Why I Confronted Gerald Feierstein, a Key American Advocate for Saudi Arabia’s War on Yemen

Feierstein denied lying to Congress, despite ample evidence to the contrary.

At a public event in New York last week, Gerald Feierstein, director of the Middle East Institute’s Center for Gulf Affairs and former U.S. ambassador to Yemen, denied claims that he lied on a congressional disclosure form about foreign government funding. He also called Abdulelah Haider Shaye, an independent Yemeni journalist whose reporting on the U.S. covert war in Yemen landed him in a jail cell at the request of the U.S. government during Feierstein’s tenure as ambassador, a “terrorist.”

The event where Feierstein appeared was organized by Fordham Law School’s Center on National Security, which recently hired former CIA director John Brennan as a “distinguished fellow for global security.” Feierstein used his time to condemn what he saw as the destabilizing influence of Iran in the Middle East, hyping the threat of Iranian support for the Houthis in Yemen, who have been the target of a brutal 32-month bombing campaign led by Saudi Arabia and the United Arab Emirates with significant support from the United States.

The war on Yemen has created the world’s worst humanitarian catastrophe, causing 130 children to die everyday from extreme hunger and disease, forcing 20 million Yemeni civilians (almost three-fourths of the population) into need of immediate aid and unleashing the worst cholera outbreak in history.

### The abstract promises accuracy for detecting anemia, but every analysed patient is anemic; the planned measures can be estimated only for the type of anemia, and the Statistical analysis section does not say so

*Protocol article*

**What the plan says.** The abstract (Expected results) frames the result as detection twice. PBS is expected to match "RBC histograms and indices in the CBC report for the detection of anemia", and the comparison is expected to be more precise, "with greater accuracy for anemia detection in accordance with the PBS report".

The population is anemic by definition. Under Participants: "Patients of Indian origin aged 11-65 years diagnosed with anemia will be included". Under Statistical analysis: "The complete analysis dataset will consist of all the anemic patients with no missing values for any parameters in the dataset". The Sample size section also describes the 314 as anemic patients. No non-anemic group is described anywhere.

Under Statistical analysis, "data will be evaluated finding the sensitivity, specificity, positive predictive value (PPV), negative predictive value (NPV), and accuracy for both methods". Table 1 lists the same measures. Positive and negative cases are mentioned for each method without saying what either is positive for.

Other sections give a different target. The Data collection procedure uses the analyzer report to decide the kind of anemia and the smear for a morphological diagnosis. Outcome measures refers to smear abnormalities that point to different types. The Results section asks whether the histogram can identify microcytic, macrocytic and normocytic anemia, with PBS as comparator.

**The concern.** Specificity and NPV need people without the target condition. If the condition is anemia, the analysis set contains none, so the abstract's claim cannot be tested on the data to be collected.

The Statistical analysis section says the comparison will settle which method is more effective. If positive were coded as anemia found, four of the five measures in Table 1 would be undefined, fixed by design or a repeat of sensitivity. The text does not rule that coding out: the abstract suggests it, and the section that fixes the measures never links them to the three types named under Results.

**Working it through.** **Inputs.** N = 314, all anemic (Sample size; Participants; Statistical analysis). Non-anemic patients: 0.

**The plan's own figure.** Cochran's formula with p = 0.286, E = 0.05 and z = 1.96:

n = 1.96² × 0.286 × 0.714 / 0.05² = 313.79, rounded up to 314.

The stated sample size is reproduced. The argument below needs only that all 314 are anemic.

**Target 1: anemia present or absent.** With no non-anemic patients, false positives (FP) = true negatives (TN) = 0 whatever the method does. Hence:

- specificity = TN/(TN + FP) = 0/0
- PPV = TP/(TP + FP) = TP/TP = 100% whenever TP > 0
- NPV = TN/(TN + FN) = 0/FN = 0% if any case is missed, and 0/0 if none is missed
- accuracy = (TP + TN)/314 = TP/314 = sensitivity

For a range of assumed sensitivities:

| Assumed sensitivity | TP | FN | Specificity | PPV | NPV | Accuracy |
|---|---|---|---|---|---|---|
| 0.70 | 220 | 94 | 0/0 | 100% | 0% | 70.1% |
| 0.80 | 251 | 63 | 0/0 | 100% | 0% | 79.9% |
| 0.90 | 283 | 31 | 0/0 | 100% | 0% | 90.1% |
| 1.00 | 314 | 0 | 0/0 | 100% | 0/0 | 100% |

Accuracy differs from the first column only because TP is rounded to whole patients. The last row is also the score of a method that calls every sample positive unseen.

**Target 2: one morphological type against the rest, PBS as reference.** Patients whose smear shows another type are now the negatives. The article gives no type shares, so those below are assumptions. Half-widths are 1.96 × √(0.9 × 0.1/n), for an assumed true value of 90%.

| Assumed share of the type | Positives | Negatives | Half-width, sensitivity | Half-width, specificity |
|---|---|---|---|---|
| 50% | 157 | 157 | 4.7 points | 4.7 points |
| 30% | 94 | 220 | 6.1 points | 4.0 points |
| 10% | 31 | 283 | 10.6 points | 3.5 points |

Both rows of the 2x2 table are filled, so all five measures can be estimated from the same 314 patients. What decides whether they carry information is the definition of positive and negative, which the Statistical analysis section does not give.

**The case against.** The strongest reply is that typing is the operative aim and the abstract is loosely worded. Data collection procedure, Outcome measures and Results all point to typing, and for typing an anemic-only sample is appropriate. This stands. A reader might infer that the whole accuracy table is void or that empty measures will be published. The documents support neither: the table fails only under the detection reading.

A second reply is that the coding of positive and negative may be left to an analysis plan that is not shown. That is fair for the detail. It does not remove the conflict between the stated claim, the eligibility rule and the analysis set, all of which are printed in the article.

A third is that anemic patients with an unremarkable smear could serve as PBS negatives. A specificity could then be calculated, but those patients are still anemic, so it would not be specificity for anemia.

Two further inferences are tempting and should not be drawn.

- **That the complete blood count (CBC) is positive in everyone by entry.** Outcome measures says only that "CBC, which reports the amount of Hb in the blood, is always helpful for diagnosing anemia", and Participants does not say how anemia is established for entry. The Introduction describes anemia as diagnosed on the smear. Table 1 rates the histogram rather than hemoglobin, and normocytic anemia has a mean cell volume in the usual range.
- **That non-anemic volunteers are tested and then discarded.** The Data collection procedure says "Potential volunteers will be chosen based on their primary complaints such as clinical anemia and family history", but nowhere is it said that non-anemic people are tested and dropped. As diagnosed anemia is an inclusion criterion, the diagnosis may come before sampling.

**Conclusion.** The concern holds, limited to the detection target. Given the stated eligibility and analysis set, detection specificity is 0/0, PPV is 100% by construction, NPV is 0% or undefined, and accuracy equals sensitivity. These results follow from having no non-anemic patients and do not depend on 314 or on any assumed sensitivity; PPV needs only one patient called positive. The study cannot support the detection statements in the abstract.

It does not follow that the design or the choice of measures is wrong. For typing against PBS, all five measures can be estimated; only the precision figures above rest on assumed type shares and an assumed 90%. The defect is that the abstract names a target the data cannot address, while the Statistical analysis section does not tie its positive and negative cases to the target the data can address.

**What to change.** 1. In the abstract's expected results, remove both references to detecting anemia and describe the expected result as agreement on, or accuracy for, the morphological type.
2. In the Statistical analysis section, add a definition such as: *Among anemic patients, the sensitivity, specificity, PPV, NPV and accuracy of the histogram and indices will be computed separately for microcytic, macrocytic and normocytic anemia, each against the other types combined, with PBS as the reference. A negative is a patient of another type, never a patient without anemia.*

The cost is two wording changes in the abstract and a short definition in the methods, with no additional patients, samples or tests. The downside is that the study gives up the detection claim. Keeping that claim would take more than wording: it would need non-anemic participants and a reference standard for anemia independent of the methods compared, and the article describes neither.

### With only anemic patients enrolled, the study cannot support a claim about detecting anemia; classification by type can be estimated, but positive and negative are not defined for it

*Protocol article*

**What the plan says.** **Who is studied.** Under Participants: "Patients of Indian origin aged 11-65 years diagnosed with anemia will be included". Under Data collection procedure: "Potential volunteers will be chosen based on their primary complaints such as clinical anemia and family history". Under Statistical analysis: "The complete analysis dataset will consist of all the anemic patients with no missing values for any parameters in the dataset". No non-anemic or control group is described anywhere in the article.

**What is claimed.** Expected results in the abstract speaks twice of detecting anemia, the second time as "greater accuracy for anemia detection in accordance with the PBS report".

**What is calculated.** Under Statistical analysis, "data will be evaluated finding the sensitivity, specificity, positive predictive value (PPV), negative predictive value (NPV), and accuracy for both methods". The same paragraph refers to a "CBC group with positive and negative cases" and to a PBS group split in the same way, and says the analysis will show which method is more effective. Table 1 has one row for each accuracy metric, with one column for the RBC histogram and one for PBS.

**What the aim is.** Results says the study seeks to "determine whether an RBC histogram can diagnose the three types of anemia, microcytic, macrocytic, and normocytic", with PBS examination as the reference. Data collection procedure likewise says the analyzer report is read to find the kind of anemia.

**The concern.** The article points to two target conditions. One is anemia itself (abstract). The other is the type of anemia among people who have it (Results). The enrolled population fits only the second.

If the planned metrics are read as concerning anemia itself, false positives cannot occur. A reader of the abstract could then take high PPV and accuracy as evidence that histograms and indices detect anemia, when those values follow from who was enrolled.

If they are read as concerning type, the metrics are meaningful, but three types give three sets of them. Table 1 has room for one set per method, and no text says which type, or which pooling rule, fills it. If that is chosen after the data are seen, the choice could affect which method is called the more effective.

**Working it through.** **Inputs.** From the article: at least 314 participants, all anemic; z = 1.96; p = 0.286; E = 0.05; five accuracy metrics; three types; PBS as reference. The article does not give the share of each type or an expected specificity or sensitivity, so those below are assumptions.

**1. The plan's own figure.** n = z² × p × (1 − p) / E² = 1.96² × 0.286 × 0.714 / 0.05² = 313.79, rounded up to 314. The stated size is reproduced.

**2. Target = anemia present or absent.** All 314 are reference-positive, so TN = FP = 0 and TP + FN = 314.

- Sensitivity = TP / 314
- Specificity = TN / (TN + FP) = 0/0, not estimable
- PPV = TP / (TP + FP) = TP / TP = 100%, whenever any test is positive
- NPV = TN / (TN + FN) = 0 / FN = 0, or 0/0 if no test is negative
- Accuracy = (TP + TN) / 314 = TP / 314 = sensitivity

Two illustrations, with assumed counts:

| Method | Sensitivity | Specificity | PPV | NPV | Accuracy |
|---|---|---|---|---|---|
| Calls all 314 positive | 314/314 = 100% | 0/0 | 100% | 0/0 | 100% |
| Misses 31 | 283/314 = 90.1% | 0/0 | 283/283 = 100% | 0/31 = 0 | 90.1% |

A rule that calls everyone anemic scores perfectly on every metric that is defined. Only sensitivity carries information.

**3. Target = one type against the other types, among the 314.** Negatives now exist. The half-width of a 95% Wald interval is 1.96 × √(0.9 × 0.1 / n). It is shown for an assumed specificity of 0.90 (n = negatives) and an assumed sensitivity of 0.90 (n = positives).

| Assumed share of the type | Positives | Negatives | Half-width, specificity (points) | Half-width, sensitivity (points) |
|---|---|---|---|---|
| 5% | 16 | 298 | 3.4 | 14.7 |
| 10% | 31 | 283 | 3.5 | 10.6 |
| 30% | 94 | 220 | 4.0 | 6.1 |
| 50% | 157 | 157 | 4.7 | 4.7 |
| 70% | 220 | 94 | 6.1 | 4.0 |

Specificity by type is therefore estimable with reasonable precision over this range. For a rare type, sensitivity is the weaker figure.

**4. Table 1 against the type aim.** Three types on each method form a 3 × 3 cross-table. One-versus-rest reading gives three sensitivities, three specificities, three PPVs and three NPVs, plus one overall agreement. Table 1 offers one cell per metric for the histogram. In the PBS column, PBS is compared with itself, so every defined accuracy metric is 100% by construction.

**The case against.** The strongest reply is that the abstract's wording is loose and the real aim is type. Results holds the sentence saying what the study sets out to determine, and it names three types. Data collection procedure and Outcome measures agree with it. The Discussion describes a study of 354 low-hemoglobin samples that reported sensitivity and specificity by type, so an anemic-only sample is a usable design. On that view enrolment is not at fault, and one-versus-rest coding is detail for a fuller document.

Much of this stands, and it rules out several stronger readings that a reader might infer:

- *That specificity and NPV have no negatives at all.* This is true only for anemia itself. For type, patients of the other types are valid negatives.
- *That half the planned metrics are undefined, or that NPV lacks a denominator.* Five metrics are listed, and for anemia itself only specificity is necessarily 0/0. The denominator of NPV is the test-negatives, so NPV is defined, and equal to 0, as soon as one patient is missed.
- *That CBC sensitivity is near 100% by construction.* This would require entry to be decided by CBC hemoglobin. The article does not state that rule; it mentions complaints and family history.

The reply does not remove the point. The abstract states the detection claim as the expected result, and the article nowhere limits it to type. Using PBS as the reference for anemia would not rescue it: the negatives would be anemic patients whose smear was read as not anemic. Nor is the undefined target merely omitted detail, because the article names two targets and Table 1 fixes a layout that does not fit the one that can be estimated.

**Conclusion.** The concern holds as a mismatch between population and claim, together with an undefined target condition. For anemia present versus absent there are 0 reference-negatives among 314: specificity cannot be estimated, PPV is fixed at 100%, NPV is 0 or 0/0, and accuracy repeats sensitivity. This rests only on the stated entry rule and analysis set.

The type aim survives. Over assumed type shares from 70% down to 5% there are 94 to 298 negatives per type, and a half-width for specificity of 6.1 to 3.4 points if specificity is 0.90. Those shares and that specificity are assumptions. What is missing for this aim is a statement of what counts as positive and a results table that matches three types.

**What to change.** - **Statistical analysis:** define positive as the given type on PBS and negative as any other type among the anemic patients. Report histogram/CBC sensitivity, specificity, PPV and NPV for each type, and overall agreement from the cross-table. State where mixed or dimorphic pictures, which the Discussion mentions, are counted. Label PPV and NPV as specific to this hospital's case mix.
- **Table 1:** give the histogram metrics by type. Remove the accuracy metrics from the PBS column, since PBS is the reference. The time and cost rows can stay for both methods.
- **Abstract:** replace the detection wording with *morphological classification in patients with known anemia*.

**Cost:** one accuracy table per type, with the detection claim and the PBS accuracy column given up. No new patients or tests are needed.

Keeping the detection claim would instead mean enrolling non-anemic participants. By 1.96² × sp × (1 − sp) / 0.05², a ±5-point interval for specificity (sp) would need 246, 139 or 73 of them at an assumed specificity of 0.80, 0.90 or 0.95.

The Middle East Institute that pays Feierstein’s salary is a Washington D.C.-based think tank that boasts substantial influence in foreign policy circles. As AlterNet’s Grayzone Project has reported, corporate media consistently give Feierstein and the MEI a platform to push for U.S. military intervention in the Middle East. He has routinely defended U.S. support for and arms sales to Saudi Arabia for its war on Yemen.

In testimony before the Senate Foreign Relations Committee in March, Feierstein argued that limiting U.S. military assistance to the Saudi/UAE-led coalition would be “counter-productive.” In June, he testified before the House Foreign Affairs Committee that the U.S. “should continue to rebuild its defense relationship with Saudi Arabia.” “I believe that we should move forward,” he added, on the sale of precision-guided munitions, which the Obama administration blocked at the 11th hour because coalition airstrikes were killing so many civilians and which the Trump administration has since resumed with a narrow Senate vote.

Now Feierstein appears to have lied to Congress in a disclosure form regarding foreign government funding. He checked the “No” box in response to a question asking if he or MEI had “received any contract or payment originating with a foreign government related to the subject of the hearing” since 2013.